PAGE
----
Chev was a master now. He knew what spices combined to the best effect. Even if an experiment went south, Chev knew the way home. 

Chev preferred the nickname ‘Maestro’ to ‘Li’l Chev.’ That’s what he called himself. He likened the whole process of cooking a meal to conducting an orchestra. Others prepped and seasoned sauces and salads to his direction. Chopping and the syncopated clatter of pots and pans punctuated the sizzle and spat on the grill.

He dressed the meat in graceful musical motions demanded by the lay of muscle over the structure of bone. The tempo, rhythm and flow to the prep created a symphony of flavor and smells.

But he wasn’t accepted by his family because he didn’t play their music. There’s only so much time.

Oh, they came to play. And of course, they ate. But he knew he was the other, the misfit. The cook. They didn’t invite him along anymore. They didn’t want to hear excuses. They knew where to find him.

Furman didn’t seem to care much. He liked to eat too. He’d sit and nod if Daddy said anything. But on his own, not so much. Chev knew what he thought. He didn’t have to repeat it.

“You still at the Pawn, Gun and…?”

“Loan. P. G. & L. Yeah. Steady work.”

People were lining up. Ribs and steaks were waiting. The open barn doors greeted the evening breeze. Hanging paper lanterns moved with the air. Long tables with paper covers lifted in counterpoint. Children ran in and out with shrieks of laughter. Dogs barked.

The bartender spent his time filling pitchers and mugs on the double.

The musicians ate early. Furman and Mama sat with two guys, a drummer and a bass they picked up for their set. They were up last but still ate early and sat for the music. Daddy didn’t show. He always acted like that. Chev figured it was his loss. Why be like that?

Others set up and began to play. Soon regulars moved onto the rough wooden dance floor. Three bands were scheduled but by night’s end, they all ended jamming together. It was a party.

Li’l Chev oversaw it all. He manned the grill.

Mama waved him over.

“What’s up, Mama?”

“Where’s your Daddy?”

“You’d know better than me.”

“I’m worried. We’re about up.”

“You’ve sung without him before. He’ll get here and have a story as to why.”

“I hope so.”

“He’ll be here. Or he won’t. Either way, you’ll be fine.”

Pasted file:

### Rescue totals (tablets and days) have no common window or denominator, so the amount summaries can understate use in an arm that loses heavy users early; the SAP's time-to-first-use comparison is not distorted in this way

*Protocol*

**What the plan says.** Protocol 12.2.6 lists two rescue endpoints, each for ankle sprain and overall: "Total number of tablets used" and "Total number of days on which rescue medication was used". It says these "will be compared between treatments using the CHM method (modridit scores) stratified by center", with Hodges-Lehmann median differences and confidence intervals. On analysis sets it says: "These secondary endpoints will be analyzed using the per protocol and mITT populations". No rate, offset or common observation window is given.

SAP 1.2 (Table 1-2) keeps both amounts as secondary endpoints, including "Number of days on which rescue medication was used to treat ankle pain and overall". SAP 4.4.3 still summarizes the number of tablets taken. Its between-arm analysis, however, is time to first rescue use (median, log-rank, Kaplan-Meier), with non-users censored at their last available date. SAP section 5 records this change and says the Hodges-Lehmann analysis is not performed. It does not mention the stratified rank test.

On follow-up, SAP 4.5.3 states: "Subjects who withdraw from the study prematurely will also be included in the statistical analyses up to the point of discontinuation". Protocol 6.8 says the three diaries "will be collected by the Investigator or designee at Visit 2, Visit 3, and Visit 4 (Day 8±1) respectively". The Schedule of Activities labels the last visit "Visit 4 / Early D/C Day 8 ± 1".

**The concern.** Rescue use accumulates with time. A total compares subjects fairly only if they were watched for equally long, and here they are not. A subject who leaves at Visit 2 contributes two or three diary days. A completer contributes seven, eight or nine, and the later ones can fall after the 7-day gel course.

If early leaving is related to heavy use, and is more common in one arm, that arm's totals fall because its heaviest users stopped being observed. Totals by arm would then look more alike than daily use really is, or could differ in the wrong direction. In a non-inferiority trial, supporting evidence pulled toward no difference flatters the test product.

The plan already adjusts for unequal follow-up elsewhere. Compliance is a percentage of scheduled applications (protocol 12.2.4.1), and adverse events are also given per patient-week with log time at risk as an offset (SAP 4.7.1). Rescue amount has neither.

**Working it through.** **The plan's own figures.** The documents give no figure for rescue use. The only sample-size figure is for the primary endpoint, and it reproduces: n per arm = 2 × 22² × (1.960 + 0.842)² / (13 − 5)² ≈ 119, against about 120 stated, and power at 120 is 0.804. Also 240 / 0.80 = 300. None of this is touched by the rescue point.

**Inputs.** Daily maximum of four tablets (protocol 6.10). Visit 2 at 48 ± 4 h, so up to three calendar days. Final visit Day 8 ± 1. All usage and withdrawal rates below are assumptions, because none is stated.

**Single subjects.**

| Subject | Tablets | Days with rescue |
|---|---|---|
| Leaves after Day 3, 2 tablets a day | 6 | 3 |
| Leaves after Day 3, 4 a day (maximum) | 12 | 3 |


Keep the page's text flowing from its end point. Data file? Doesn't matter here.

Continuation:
Time for their set. Chev saw Adean’s headlights turn off the highway. A cloud of red-tinted dust drifted after him. Chev nodded at Mama and she raised her glass to him.

Daddy walked past Chev and straight to Mama’s table. He put his arm over her shoulder and kissed the top of her head. Then he put his fiddle case down and walked over to Chev for a plate.

He nodded. “Chev.”

“Glad you could make it, Daddy.”

“I see you still use that fiddling pig for your sign.”


Chev served up a plate for him and watched him return to the table. Adean ate while the band finished their set.

Then they were up. They were the headliners for a reason. Everyone wanted to hear them play their bluesy zydeco. Anyone not on stage was dancing. Except for Li’l Chev.

They didn’t disappoint. They played well and supported each other’s solos. Furman’s pedal steel dazzled. Daddy’s fiddle got them yelling. Mama’s sultry voice got them moving.

After everyone left, Chev closed the big barn doors. Carrying their instruments, the family walked by on their way out. Mama gave Chev a hug and thanked him. Furman nodded.

Daddy came out last and then turned. “Oh, Chev?”


“Good food, tonight.”

“Thanks, Daddy. Good playing. Hope to see you next week.”

Adean nodded. “We’ll see.” Then he walked to his truck where Mama waited. He opened her door for her and helped her in.

Chev watched them pull out of the lot and killed the outside lights.

He was on his own.

January 30, 2020 16:30

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RBE | Illustration — We made a writing app for you | 2023-02